In the competition between Soviets and Duma/provisional government, Soviets eventually emerged victorious, mostly because they were able to control soldiers, railway, telegraph and factory workers. Basically they could control revolutionary masses while Duma and government could not.

    As for actual political parties, there were liberals that actually organized coup that overthrew czar and started the first revolution (February Revolution). Two main liberal parties were Union of October 17 – otherwise known as Okrobtrists party and Constitutional Democratic Party otherwise known as Kadets. They organized anti government coup and forced czar Nicolas II to abdicate. Their idea was for Nicolas II to pass rule to his small son that would serve as a weak ruler of the constitutional monarchy similar to Great Britain. But Nicolas II refused and passed crown on to his brother grand duke Michael. However when liberals came to Michael, he told them that he will accept only if they can guarantee him safety, which they could not as coup got out of their hands and turned in to revolution with liberals having no control over masses on the streets and army.

    Liberals were then forced to declare republic and created provisional government (until general elections), but were replaced in the Duma and the provisional government by Socialists who had majority in Soviets. Head of the provisional government became socialist Kerensky (hence “Kerensky government”).

    Main Socialist parties were Mensheviks, Socialists Revolutionary party called also Esers (basically socialist party that oriented itself on peasants rather then workers and performed political terror -political assassinations). Esers later split in to Left and Right Esers, former allied with Bolsheviks while later allied to other Socialists and liberals. Socialists were first to gain majority support in Soviets so they pushed liberals out of Duma and provisional government.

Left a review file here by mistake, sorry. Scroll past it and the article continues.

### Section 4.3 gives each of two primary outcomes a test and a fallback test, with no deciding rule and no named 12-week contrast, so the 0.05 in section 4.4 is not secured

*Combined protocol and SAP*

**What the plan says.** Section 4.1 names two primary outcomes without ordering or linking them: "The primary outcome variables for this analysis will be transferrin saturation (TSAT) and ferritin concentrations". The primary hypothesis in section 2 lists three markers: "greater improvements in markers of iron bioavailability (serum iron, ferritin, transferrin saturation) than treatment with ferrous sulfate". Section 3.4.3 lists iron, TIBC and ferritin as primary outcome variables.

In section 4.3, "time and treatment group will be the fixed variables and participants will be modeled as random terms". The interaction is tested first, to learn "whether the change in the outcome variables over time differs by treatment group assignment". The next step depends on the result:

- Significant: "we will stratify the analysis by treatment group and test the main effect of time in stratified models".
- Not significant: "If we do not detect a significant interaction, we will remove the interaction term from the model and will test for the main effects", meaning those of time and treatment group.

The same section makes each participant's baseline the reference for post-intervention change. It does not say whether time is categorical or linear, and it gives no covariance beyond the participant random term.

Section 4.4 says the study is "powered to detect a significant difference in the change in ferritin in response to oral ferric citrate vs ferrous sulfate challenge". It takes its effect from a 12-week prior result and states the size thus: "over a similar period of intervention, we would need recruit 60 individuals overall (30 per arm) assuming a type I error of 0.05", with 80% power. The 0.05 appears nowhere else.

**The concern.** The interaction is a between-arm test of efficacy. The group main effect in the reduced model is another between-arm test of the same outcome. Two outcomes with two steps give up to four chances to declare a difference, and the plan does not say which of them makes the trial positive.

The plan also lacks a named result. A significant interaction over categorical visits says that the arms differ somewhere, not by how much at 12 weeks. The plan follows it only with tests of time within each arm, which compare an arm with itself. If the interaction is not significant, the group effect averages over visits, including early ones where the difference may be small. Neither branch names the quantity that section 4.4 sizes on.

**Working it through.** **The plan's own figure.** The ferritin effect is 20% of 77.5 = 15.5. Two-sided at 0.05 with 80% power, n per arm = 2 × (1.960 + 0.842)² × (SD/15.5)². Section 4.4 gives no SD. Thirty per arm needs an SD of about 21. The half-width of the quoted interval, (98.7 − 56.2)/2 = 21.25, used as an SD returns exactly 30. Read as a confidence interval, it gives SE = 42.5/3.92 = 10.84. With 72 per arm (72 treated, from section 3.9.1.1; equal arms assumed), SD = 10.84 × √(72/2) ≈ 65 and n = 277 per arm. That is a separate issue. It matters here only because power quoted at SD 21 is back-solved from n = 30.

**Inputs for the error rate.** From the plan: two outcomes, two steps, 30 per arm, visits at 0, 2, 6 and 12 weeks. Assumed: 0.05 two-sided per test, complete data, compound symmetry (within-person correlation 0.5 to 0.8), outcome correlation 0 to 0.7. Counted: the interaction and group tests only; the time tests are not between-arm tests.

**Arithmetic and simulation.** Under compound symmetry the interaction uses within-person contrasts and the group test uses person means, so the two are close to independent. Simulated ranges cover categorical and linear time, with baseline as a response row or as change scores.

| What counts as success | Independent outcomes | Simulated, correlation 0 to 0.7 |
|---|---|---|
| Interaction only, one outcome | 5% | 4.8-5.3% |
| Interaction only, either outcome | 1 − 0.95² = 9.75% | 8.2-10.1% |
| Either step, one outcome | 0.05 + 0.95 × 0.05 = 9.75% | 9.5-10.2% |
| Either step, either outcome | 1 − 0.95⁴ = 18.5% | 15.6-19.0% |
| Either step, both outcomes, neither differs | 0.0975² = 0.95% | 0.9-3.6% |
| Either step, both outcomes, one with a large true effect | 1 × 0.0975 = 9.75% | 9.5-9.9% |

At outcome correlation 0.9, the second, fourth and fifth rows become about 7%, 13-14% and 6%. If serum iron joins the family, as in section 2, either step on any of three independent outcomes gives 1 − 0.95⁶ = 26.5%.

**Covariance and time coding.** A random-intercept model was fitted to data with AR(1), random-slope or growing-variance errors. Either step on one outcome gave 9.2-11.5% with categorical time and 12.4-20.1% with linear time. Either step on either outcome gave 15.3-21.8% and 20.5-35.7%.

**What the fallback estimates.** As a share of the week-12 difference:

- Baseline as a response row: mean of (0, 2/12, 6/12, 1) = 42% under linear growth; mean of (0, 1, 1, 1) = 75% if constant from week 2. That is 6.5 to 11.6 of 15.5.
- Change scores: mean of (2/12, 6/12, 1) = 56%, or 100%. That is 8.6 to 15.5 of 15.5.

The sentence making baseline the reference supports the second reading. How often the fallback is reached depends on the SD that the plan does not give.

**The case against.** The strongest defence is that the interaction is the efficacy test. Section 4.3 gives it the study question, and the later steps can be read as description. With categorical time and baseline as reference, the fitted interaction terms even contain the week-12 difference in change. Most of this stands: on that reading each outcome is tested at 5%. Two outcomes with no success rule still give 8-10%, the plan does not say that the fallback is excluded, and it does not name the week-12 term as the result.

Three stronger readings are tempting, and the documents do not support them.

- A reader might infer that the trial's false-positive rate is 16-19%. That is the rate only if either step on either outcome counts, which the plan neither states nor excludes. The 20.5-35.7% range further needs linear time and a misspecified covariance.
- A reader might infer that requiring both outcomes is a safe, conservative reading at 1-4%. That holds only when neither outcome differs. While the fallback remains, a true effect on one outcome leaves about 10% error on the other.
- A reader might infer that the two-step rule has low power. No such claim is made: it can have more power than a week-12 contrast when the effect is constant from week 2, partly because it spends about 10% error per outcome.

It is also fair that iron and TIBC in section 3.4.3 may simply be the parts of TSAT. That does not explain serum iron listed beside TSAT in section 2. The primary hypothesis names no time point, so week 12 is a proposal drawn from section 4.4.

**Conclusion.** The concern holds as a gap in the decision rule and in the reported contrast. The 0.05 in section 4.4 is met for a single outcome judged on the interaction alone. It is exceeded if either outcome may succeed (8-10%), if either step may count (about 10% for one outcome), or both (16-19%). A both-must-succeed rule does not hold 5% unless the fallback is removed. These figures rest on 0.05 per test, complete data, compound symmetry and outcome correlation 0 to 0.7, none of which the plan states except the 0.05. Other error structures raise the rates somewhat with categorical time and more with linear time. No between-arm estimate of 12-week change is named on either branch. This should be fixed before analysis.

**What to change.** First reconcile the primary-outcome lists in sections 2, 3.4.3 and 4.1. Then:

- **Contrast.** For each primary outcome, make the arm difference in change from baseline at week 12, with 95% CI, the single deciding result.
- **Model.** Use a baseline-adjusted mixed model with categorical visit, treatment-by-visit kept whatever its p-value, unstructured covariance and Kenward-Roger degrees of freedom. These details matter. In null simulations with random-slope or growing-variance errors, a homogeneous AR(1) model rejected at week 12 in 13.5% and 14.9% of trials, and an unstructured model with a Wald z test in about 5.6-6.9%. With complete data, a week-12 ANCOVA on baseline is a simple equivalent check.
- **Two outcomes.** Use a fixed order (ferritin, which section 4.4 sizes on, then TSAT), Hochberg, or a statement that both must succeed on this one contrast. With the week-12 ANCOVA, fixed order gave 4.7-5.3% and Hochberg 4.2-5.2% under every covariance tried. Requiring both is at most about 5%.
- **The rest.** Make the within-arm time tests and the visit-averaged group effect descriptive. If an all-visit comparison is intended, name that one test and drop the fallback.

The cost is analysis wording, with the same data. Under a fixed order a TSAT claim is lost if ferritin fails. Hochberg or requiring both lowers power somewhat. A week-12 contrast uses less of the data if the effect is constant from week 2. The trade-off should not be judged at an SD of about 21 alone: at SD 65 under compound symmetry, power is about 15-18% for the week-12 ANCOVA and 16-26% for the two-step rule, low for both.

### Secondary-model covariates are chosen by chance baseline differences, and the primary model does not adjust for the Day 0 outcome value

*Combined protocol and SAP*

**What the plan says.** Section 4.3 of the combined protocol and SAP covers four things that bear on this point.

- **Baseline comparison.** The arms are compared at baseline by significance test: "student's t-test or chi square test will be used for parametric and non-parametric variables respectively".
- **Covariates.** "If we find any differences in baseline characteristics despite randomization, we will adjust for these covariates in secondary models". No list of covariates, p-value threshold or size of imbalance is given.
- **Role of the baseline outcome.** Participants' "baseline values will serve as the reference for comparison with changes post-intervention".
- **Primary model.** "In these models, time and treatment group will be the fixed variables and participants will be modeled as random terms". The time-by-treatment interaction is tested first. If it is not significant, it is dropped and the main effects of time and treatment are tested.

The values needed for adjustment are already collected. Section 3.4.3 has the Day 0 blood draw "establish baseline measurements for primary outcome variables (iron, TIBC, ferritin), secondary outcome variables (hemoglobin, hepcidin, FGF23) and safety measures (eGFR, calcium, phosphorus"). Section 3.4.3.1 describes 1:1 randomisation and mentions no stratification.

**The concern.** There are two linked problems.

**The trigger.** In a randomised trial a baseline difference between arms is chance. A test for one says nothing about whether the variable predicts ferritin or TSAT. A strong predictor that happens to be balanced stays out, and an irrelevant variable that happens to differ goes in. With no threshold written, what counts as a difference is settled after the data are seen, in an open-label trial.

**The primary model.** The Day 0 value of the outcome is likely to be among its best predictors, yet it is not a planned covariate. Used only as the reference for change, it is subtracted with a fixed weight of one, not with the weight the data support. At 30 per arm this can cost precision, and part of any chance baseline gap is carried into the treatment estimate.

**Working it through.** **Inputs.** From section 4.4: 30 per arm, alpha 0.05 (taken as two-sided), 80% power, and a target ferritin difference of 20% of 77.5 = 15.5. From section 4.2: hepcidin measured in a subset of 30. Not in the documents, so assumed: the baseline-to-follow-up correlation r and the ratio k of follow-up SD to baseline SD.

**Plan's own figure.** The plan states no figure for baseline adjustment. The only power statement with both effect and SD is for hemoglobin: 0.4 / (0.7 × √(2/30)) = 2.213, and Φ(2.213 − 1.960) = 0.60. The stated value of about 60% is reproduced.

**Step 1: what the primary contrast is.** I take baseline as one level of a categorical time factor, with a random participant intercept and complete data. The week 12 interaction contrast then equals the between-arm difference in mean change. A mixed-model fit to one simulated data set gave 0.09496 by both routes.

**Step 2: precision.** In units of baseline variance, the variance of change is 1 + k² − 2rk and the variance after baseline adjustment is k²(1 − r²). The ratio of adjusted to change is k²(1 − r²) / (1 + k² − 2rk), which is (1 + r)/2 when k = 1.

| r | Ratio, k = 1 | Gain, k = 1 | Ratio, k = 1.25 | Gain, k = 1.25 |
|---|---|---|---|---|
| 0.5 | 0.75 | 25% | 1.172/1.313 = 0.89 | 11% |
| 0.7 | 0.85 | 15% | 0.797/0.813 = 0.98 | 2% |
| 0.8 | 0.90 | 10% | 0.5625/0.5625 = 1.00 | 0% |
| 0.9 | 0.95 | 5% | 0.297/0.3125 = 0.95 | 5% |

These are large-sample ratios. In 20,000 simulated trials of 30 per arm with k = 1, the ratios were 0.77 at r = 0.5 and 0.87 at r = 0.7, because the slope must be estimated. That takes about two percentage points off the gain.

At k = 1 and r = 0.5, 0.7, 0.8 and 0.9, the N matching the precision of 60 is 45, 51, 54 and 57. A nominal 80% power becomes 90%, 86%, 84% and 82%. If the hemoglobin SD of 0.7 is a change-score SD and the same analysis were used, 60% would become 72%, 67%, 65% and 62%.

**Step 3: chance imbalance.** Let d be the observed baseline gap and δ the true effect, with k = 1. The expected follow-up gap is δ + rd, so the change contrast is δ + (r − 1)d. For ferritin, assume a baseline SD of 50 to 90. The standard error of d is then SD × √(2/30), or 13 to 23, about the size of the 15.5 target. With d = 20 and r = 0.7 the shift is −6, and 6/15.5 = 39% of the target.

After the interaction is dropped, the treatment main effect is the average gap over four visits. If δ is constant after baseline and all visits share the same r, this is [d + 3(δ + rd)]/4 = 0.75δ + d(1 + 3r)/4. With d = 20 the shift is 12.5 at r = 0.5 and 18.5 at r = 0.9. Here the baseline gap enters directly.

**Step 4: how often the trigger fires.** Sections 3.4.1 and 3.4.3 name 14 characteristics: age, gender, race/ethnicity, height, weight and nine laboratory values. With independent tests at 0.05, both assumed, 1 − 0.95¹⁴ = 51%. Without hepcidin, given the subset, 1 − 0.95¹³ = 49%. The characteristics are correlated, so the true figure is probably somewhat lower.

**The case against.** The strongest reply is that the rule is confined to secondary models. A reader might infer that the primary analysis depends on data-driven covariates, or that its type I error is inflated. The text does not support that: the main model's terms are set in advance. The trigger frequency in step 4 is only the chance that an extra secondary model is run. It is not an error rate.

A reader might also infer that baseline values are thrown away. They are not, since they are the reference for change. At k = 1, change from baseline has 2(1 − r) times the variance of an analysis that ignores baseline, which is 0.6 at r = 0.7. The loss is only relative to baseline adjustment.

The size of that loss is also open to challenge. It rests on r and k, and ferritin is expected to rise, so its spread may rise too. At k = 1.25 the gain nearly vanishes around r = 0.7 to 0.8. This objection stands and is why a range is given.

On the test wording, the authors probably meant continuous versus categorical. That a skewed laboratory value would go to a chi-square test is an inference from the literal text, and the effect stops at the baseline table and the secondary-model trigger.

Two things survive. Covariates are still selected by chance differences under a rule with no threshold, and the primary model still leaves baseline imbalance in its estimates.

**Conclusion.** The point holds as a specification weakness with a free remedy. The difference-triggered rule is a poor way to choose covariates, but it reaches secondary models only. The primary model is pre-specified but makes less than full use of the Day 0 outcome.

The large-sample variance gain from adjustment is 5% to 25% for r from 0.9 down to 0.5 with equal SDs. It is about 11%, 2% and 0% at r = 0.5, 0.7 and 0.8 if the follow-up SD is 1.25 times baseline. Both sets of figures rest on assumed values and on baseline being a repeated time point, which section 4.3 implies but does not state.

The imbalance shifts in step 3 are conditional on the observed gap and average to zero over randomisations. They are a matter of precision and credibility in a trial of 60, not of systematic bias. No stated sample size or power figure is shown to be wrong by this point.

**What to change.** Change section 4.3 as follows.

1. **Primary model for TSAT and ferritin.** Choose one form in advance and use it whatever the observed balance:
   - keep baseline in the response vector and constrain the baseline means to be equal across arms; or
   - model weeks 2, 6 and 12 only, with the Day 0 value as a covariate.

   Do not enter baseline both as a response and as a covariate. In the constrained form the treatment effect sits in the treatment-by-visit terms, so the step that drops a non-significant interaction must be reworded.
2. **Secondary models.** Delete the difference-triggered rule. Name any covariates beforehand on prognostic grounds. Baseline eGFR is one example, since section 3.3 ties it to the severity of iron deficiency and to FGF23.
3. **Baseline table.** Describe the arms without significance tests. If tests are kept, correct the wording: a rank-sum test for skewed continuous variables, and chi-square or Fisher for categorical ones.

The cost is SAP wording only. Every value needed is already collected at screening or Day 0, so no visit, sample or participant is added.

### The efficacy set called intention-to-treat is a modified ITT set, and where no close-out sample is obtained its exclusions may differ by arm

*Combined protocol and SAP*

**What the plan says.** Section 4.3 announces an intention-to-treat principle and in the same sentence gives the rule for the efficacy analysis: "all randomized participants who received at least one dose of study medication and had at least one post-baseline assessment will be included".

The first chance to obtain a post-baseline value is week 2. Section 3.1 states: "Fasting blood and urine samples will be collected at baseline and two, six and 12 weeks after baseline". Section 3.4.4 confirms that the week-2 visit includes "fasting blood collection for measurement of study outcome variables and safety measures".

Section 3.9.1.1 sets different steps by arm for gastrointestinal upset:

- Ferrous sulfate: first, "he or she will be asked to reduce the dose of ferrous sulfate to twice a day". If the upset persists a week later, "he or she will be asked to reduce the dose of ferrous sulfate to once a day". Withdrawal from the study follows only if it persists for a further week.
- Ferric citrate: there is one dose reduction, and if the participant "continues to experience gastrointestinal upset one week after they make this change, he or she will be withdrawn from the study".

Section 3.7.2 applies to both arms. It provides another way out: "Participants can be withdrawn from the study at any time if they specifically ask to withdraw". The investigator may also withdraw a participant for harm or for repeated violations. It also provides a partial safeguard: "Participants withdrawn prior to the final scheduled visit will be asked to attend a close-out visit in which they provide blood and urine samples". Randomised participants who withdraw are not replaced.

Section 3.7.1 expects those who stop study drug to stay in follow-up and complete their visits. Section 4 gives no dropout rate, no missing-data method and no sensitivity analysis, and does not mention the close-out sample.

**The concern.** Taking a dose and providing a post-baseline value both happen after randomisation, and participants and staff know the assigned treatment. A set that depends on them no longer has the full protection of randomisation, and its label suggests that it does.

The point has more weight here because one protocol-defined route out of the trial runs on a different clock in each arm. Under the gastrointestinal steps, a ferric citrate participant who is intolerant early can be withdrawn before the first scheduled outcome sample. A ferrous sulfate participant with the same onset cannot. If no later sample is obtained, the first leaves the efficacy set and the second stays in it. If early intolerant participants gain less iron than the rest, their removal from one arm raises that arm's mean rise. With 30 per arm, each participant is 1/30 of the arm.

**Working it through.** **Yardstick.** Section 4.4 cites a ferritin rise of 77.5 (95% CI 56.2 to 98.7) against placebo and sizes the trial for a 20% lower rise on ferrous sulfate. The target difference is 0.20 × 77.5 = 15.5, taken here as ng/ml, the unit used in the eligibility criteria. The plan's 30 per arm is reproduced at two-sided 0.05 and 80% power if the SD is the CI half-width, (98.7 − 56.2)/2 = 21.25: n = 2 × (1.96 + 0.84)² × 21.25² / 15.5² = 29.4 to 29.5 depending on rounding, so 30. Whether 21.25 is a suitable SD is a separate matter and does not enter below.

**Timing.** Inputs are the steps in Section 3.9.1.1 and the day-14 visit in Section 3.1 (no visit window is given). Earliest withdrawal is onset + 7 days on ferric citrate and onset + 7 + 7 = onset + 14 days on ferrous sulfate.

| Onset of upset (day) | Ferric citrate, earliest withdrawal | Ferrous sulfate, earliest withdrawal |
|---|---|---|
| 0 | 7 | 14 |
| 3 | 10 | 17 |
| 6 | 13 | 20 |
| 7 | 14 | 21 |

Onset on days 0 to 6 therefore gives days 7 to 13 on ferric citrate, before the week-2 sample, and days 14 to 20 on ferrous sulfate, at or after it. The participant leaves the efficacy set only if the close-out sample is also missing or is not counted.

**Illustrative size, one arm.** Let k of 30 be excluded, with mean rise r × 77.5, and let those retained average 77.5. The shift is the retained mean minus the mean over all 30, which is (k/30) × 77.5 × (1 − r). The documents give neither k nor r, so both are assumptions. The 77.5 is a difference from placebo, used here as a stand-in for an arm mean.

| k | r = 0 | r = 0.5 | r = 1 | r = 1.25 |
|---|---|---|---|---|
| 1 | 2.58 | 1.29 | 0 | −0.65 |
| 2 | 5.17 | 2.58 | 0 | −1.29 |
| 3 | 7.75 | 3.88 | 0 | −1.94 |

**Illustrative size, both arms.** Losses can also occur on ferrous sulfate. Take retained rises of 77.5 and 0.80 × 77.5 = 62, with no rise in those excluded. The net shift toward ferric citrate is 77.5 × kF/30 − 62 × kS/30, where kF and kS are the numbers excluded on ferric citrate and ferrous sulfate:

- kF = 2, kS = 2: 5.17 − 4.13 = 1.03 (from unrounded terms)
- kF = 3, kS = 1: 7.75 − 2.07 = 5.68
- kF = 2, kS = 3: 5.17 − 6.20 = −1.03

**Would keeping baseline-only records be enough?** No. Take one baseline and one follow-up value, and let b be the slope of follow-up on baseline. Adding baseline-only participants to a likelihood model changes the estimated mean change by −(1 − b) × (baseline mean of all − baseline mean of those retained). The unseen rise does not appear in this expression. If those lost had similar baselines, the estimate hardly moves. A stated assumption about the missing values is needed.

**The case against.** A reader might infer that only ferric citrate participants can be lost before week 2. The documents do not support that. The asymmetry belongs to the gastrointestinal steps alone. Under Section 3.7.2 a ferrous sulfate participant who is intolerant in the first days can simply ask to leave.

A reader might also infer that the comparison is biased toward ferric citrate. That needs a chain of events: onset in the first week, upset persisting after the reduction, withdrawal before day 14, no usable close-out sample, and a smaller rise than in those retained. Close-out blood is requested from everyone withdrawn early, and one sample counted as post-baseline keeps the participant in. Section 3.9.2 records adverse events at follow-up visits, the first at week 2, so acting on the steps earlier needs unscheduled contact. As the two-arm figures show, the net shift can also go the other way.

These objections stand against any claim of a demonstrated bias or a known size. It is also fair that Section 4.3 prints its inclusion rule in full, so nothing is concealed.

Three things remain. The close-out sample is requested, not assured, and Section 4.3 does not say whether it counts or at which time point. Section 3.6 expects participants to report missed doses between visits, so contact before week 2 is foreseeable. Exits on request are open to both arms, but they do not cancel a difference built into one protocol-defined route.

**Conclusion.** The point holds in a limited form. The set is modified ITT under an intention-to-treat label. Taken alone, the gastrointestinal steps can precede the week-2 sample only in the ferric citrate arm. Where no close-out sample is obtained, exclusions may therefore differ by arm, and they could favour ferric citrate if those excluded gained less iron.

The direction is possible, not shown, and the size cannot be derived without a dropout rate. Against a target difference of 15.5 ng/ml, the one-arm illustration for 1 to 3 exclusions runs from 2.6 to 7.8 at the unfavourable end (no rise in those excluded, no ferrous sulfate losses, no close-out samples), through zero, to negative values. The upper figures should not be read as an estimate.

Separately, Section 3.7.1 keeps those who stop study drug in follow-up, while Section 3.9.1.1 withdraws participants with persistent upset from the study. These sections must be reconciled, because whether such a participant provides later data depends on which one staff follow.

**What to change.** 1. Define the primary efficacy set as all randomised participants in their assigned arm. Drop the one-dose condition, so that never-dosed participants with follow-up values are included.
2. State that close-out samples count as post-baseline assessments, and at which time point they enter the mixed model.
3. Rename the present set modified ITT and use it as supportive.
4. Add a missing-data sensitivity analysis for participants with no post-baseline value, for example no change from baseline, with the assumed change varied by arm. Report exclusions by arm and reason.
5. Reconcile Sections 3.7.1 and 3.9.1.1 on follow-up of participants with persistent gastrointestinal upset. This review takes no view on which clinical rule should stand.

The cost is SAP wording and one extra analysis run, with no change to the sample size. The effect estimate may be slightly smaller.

Then there were Bolsheviks, who before revolution split from socialist party of Mensheviks. They were more radical socialists. They were at first minor party that did not play any role in the revolution, but after Socialists took over Duma and provisional government, they begun gaining support in Soviets and eventually overthrew Kerensky, Socialists and their Duma and provisional government in the second revolution (October Revolution).

    There were also various royalist parties and anarchists, plus parties of ethnic minorities (mostly of socialist kind) -for example Jewish socialists, but those did not play larger role.

    During Kerensky/Socialist rule, there was failed attempt at counterrevolution organized by part of the army (mostly officers) and some political parties (originally Kerensky himself agreed to join but then he changed his mind fearing that he would be betrayed). Military force was send to take over Leningrad under general Kornilov and to disperse Soviets. Attempt failed as Kerensky flipped sides and most of the soldiers in Kerensky force refused to carry orders.

    After Bolsheviks took power in October Revolution, general elections were held but as results were not flavoring Bolsheviks, Bolsheviks and Left Esers boycotted them which resulted in failed elections. After that civil war effectively started between Bolsheviks, Left Esers and few minor parties on one side and everybody else on the other.

    At the beginning of the civil war Left Esers attempted coup against Bolsheviks, because they disagreed with their policy of making peace with Germany. Coup failed and Left Esers were purged.

    Bolsheviks emerged victorious from the civil war and political struggle and united all political leftovers in to new Communist party.

    [Edit:] One more important thing to understand is what made Bolsheviks and Left Esers disagree with other Socialists in Russia:

    According to Marxist theory, development of human society comes in socio-economic stages:

    Tribal society -> Slavery -> Feudalism -> Capitalism -> Socialism -> Communism

    Russia at the beginning of the 20st ct. was in many ways still feudal society that just begun to adopt capitalism.

    Most Russian socialists therefore believed, that Russia first have to became capitalists, before becoming socialist and then communist. And so socialists wanted to establish capitalist republic after revolution. Meanwhile Bolsheviks believed that it is possible for Russia to skip capitalism and go strait to socialism and wanted to establish socialist republic. That was the main point of disagreement.

Leave a reply